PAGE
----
June is the time of year when most faculty are just settling into a summer away from teaching. Not me though–after submitting my spring grades I had about 2 weeks of catching up on everything I put off during the semester, and now I’m back at it teaching econometrics online in Yale Summer Session.
The class is an intensive five weeks as my students learn a whole semester’s worth of material by watching many hours of recorded video, reading the textbook, and doing problem sets. They also see me in a live video chat room (imagine a big Google Hangout) three times per week. I have eight students and they get as much one on one time as they want–It’s much more like a small seminar than it is like a massive open online class.
Last summer I incorporated a whole load of new technology (e.g., Zoom and Canvas and I reported often on how it went. This year, the technology is much more stable, but I’m incorporating some of the lessons I learned teaching this class as a big lecture in the fall.
The class’s full name is “Econometrics and Data Analysis I” and historically it’s been more about the former than the latter. That is, students learn the mathematical foundations behind the methods and how to think about the methods, but they don’t get enough practice actually using the methods to analyze data. This summer my students will be loading up data sets, creating variables and describing distributions for a problem set that’s due on Friday of the first week. Last year they didn’t get their hands dirty until after the midterm, and that was too late.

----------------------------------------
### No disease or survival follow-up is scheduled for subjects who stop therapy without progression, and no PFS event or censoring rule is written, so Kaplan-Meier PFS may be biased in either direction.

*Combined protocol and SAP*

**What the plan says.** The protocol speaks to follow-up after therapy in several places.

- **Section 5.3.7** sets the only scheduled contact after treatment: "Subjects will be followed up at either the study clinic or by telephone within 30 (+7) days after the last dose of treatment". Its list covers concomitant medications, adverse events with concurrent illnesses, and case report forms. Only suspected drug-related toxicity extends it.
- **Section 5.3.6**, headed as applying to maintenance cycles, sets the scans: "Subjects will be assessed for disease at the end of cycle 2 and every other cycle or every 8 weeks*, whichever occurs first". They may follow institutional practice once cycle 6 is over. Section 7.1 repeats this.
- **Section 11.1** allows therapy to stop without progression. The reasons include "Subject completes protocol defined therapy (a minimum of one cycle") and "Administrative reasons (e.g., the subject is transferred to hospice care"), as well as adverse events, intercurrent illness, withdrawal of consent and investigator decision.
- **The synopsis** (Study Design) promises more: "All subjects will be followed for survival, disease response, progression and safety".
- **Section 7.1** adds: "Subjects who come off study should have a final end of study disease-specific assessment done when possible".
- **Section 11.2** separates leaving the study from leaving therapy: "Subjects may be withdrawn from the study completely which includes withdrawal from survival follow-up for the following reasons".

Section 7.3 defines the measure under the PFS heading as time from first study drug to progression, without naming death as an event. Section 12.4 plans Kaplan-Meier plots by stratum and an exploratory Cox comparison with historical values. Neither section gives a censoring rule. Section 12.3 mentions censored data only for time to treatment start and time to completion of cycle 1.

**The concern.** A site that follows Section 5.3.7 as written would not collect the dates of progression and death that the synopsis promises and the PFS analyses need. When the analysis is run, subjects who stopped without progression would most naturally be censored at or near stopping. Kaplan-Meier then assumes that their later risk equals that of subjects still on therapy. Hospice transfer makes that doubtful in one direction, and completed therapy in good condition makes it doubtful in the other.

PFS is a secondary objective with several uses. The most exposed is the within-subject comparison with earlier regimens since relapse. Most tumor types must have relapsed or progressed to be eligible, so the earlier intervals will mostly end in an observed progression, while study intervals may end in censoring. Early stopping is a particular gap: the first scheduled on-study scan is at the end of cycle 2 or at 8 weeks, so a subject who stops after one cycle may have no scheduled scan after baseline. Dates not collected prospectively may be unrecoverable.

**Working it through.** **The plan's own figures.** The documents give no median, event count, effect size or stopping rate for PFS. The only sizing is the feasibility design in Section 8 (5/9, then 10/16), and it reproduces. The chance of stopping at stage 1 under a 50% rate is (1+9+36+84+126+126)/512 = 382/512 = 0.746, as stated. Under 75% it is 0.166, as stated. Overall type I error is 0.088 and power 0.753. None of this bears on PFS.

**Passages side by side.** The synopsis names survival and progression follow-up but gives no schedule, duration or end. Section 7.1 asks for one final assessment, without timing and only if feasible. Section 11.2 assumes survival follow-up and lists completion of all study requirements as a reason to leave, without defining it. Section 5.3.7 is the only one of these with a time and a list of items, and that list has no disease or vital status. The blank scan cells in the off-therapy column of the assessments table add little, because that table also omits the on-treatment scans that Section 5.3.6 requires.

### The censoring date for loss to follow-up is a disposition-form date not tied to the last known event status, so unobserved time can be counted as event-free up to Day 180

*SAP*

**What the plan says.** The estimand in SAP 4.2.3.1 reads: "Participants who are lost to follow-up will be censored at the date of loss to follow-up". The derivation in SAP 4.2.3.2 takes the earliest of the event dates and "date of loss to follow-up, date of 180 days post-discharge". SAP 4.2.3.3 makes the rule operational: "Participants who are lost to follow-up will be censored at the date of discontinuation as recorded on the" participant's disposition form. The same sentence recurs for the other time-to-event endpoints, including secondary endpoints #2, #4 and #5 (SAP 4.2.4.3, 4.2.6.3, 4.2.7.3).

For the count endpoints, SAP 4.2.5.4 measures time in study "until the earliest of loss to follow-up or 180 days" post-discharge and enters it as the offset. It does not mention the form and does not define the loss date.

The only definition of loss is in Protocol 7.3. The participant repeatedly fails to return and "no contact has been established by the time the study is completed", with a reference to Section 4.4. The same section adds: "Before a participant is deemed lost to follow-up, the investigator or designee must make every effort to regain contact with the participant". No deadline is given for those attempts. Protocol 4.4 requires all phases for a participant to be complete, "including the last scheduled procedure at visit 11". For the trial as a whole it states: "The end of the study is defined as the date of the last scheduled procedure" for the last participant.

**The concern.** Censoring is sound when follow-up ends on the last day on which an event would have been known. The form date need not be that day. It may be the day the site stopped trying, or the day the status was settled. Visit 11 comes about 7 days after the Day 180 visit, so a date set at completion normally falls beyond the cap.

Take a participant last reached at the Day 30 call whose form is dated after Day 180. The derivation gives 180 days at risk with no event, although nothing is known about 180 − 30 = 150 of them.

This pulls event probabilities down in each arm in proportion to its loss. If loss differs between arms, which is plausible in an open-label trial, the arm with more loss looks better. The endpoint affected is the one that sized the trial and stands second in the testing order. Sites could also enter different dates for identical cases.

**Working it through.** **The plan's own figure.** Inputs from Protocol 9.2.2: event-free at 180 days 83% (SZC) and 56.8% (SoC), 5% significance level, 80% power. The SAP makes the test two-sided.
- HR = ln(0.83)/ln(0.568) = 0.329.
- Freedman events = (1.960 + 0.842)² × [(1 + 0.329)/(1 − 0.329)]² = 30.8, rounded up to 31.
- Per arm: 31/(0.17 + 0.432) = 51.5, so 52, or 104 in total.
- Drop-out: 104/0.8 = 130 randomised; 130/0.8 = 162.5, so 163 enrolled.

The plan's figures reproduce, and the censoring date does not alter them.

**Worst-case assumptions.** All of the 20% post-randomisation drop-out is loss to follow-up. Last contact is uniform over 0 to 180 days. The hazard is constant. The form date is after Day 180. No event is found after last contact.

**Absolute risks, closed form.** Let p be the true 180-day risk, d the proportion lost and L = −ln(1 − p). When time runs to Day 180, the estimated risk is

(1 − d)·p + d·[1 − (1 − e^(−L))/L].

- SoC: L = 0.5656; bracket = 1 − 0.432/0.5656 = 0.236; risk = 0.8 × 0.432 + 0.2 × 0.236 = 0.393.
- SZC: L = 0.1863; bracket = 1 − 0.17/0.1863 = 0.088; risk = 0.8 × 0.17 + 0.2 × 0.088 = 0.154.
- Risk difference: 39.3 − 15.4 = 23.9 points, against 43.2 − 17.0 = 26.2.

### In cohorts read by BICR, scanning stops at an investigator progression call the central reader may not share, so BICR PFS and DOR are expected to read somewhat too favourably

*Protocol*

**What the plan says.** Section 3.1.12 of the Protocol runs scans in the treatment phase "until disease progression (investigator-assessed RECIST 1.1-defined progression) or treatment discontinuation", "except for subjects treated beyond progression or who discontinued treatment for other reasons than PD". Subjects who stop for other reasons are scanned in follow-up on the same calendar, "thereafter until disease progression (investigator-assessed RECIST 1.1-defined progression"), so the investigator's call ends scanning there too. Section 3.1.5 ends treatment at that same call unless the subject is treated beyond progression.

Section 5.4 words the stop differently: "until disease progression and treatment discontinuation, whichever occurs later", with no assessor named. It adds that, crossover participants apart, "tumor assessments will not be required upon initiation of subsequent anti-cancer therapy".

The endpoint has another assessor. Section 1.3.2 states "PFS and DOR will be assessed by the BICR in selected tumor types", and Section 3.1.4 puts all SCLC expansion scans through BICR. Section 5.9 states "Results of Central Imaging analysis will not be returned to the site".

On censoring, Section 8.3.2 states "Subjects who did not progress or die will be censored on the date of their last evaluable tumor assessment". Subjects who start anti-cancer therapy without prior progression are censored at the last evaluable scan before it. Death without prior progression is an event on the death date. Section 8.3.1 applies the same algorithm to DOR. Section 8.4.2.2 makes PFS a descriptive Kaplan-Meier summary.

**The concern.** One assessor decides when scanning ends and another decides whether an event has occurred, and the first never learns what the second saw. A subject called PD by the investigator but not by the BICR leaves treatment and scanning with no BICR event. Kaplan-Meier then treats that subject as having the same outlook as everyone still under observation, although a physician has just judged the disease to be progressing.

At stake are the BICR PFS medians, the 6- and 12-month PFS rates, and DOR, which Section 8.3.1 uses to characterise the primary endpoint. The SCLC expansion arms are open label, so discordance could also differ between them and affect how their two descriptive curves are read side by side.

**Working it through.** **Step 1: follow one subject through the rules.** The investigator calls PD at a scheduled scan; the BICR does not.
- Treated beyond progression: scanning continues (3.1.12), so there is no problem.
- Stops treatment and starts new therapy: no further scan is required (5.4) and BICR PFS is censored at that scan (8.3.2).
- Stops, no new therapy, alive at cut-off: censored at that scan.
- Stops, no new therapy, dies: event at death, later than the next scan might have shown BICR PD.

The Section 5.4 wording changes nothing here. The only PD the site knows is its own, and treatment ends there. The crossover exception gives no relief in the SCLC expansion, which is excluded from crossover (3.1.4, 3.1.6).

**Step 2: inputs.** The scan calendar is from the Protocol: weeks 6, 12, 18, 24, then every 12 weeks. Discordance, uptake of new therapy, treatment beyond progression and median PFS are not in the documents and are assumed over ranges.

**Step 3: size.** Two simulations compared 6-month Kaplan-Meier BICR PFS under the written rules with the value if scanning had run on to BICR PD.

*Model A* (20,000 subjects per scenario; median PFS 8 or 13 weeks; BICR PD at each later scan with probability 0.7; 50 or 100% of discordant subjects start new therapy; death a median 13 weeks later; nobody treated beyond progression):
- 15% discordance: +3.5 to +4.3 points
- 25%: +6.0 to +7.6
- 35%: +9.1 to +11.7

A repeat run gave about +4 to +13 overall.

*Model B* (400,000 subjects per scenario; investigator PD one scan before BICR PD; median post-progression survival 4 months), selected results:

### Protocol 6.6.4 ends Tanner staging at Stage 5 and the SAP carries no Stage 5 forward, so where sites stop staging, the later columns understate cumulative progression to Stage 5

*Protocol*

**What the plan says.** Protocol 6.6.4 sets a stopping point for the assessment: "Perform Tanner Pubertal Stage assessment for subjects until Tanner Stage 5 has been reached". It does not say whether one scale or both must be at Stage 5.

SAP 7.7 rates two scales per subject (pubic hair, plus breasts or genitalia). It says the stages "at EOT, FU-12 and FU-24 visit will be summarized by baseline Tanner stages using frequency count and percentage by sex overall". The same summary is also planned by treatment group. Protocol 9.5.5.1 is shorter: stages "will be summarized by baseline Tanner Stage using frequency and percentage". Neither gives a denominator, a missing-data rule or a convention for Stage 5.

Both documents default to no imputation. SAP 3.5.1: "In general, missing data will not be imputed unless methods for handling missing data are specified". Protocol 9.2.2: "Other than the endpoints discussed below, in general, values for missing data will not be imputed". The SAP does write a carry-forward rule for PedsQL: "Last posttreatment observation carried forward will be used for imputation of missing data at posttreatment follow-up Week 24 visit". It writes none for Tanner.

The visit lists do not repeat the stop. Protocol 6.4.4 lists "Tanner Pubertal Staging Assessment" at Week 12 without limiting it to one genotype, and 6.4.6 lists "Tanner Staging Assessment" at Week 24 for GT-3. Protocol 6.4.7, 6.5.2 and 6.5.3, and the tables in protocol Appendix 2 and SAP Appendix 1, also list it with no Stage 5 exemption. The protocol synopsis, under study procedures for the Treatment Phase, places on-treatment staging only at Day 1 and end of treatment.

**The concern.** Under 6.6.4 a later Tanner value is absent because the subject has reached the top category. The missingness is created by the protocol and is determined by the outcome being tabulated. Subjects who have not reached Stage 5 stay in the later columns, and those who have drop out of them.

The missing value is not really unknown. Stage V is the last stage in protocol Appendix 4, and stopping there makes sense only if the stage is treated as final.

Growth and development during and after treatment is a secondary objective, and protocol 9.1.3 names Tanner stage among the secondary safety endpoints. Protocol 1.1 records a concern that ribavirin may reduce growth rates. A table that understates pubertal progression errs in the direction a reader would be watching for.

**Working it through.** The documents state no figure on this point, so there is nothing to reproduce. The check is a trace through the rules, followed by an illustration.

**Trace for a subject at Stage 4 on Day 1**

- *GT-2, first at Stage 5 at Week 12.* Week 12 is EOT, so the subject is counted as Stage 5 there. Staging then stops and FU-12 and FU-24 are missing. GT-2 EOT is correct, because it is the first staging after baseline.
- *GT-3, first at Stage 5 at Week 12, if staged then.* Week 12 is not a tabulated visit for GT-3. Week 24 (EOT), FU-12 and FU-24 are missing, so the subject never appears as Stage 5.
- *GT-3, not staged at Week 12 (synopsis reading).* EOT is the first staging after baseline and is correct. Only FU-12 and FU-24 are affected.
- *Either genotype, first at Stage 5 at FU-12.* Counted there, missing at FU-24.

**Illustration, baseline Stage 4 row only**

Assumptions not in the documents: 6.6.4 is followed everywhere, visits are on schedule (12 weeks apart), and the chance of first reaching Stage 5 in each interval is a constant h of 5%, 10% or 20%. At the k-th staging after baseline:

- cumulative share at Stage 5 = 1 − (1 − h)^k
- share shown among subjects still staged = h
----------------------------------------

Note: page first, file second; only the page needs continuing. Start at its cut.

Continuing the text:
The bigger change is a complete reboot of what I called “the big empirical project.” I used to give everyone the same large data set and a carefully structured set of steps that they would follow to answer several substantive questions. If they happened to not care about the topic (most recently the effectiveness of drug-eluting stents), it was kind of a slog. This term each student has to come up with their own substantive questions and answer them with appropriate data. I’ve put together a few candidate data sets, but already one student has run off to analyze Lahman’s incredibly comprehensive baseball database.
The keys to a successful creative project are getting everyone started early with intermediate deadlines, and providing lots of support along the way, since at the beginning they won’t know much about the tools they will use later on. It’s going to be a learning experience for everyone involved, but I couldn’t be more excited to see what these students come up with.